David Chmiel
December 20, 2012

A New York City health department study released Tuesday finds that the dust, debris and fumes from the post-9/11 Twin Towers wreckage posed no direct cause for cancer. The report, to be published today in the Journal of American Medicine, contradicts a ruling by the federal government six months ago that added 50 types of cancer to the list of illnesses covered by the $4.3 billion World Trade Center fund.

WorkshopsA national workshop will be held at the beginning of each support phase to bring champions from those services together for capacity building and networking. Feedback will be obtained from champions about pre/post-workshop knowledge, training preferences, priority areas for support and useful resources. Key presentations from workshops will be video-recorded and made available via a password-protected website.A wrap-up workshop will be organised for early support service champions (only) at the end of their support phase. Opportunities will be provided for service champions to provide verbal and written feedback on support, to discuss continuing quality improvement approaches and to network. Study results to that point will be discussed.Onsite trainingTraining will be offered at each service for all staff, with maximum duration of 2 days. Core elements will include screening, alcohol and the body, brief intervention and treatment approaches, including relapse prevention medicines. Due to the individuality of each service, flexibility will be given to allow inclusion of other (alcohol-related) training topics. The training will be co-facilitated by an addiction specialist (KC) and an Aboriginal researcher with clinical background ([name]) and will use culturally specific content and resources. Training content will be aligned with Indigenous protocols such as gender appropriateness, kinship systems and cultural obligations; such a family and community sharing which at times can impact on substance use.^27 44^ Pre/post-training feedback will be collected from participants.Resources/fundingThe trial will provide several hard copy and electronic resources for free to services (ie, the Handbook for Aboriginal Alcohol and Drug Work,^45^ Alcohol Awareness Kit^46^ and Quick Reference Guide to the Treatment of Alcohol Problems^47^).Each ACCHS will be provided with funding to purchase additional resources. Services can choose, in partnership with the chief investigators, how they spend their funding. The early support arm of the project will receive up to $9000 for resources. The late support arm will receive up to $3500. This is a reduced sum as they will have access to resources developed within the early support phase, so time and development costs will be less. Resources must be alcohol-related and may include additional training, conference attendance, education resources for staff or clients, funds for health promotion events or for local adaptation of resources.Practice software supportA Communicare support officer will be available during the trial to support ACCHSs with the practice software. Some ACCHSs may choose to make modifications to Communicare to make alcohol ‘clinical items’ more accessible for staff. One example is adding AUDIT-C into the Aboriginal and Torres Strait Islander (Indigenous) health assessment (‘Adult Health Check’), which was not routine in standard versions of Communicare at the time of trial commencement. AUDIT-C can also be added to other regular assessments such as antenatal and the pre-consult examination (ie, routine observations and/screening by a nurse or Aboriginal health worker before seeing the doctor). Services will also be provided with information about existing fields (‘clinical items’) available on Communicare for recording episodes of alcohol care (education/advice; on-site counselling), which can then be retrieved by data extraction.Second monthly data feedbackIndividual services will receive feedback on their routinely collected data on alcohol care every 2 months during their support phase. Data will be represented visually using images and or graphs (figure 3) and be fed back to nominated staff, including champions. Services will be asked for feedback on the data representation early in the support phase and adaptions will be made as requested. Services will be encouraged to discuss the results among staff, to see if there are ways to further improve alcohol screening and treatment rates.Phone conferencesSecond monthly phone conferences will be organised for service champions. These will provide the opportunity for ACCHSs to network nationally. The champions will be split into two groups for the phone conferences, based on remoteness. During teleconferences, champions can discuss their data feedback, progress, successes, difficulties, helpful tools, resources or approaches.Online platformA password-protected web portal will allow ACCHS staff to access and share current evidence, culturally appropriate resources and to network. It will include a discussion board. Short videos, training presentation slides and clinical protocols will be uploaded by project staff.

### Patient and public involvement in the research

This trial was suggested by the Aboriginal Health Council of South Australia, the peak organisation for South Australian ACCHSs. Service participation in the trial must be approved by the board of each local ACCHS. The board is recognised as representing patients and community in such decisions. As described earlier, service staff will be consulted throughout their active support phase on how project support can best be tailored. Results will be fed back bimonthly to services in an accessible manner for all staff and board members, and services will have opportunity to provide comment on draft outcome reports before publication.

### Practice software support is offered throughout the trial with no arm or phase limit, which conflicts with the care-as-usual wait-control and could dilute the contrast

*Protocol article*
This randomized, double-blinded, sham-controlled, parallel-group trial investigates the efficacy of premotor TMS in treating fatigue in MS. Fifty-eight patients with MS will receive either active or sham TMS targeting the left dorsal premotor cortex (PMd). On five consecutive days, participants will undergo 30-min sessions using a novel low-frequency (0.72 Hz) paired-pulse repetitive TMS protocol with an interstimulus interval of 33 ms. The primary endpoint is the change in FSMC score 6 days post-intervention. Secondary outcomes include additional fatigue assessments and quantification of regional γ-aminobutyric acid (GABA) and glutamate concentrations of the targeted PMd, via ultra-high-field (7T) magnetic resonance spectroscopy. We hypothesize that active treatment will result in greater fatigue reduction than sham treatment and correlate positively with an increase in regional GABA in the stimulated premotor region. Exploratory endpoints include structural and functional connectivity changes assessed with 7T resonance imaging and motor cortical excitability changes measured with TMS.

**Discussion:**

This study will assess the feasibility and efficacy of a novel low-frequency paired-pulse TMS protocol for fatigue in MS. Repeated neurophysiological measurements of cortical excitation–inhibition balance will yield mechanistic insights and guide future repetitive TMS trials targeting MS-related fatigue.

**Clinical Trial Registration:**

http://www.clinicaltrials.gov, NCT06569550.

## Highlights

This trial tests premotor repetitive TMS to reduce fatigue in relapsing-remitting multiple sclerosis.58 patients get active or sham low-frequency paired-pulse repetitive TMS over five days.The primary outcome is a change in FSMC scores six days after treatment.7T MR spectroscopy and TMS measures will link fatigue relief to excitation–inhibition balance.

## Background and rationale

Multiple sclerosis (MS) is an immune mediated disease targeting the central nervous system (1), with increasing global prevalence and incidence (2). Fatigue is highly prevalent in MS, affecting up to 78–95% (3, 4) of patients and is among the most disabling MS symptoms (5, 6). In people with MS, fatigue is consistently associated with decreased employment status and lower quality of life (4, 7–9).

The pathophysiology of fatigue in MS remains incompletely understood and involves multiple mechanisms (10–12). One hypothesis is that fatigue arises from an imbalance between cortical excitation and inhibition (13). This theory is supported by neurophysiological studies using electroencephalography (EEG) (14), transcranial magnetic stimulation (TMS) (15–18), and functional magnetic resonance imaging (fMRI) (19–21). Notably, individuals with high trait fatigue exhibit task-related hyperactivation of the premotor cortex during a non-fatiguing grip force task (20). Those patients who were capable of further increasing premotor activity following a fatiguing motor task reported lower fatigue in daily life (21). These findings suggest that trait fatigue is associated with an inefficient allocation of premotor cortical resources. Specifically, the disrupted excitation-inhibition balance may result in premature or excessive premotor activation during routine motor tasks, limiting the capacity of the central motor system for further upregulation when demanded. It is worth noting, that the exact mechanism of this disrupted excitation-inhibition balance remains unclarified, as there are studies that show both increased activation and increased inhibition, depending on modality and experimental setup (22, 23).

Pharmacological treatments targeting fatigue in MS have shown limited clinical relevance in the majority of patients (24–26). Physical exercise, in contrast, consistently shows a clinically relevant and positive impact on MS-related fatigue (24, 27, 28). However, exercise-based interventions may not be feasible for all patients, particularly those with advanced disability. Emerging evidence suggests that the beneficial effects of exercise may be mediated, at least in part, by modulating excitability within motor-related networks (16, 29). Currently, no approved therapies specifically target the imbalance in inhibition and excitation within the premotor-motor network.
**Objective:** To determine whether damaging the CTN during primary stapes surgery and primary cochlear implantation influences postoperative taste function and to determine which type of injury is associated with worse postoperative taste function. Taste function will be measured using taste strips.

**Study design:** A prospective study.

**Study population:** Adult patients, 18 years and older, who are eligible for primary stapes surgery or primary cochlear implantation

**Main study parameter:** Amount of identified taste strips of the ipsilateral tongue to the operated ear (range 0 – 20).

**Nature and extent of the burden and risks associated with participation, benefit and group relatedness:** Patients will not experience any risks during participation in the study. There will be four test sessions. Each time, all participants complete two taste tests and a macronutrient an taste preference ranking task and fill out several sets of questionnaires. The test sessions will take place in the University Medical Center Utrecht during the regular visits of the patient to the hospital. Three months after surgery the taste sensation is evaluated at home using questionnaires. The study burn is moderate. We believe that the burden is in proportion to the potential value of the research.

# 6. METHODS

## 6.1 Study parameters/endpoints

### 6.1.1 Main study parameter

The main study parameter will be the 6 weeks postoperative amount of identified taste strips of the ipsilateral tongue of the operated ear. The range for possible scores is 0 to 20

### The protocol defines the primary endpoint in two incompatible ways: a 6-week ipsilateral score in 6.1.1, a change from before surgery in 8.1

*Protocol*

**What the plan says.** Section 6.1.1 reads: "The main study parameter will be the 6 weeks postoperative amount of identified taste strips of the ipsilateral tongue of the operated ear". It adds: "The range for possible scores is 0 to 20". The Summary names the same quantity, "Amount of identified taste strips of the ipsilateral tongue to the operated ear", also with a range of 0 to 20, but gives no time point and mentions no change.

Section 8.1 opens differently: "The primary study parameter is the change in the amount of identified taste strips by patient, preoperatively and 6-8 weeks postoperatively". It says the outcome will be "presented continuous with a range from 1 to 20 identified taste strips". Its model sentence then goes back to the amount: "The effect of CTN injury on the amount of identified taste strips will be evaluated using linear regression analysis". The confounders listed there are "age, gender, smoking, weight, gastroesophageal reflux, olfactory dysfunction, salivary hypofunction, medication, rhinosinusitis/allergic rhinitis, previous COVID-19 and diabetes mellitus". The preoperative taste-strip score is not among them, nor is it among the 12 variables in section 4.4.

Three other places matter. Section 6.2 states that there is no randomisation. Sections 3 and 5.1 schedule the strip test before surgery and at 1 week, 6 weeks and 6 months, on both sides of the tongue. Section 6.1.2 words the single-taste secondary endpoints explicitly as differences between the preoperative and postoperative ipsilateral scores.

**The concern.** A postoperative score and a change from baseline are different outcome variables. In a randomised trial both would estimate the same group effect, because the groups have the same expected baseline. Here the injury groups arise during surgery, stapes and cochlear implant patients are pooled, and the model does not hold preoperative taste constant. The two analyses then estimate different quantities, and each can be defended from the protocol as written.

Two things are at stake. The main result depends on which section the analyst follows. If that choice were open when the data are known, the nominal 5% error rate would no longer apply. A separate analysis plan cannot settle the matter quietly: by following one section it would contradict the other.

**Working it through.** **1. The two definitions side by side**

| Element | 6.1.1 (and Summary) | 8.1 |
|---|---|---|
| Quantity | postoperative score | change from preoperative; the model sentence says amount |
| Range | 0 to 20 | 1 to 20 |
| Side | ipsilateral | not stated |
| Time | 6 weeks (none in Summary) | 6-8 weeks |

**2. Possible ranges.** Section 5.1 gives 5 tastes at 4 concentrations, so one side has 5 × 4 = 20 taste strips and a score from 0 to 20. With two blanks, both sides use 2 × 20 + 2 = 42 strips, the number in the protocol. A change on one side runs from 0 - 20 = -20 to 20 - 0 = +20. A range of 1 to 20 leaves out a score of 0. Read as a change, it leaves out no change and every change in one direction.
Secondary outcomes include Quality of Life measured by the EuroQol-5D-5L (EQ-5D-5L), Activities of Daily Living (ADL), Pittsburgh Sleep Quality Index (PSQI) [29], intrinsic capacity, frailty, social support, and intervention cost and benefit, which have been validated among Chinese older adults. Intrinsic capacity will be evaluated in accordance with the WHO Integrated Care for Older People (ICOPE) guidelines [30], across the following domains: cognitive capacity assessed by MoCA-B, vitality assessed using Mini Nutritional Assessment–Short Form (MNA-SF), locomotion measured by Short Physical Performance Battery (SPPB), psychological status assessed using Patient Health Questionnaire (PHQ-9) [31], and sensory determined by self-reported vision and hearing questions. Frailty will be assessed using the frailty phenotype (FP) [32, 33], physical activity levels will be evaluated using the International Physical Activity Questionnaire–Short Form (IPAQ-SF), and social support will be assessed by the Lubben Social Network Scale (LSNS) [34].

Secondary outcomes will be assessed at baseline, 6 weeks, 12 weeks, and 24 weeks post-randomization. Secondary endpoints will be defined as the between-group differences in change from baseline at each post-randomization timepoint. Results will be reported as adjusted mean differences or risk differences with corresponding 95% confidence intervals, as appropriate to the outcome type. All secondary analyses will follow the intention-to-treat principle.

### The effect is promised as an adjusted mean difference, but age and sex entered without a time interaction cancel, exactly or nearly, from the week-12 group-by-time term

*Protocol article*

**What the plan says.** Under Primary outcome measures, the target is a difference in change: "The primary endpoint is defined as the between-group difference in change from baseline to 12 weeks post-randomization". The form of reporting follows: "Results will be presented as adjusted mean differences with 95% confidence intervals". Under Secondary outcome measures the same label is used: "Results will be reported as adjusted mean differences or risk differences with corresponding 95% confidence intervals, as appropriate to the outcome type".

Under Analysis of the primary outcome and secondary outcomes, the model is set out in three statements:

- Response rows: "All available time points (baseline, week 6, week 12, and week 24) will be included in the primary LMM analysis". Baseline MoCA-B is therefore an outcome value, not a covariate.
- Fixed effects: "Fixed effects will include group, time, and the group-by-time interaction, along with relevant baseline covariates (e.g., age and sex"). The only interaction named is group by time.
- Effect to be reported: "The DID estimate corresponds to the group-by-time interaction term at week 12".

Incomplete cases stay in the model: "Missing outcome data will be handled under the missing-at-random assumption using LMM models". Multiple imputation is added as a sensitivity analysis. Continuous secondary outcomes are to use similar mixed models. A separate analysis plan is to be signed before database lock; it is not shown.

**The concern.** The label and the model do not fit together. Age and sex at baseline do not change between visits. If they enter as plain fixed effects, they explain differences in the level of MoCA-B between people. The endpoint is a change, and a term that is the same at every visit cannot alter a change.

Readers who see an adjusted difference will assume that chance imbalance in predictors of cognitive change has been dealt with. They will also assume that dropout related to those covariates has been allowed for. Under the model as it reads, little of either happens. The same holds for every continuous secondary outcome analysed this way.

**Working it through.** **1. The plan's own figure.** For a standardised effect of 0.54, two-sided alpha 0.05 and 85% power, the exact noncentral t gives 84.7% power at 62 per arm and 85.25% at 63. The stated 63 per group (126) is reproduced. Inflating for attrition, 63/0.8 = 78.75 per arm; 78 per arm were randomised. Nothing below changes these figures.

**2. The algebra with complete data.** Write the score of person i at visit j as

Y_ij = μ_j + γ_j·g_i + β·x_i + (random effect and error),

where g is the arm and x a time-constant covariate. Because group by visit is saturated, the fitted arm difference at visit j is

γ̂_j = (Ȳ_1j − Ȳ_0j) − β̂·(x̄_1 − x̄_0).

The data from the new study was gathered after 55,700 people, including rescue and recovery workers at the World Trade Center site, on barges or at the Staten Island landfill, as well as residents of Lower Manhattan, students, workers and passers-by exposed to the rubble on September 11, 2001. The study, conducted on 23 types of cancer between 2003 and 2008, found no jump in cancer rates for those people compared to other residents. The three cancers — multiple myeloma, prostate and thyroid — were found to be significantly higher in rescue and recovery workers, but researchers said they can’t make the connection because the first-responders were getting checked more frequently than the general population and it could just be a result of that vigilance. Surprisingly, the study found that people who were exposed to heavier levels of the toxic substances were no more likely to get sick than residents who weren’t.

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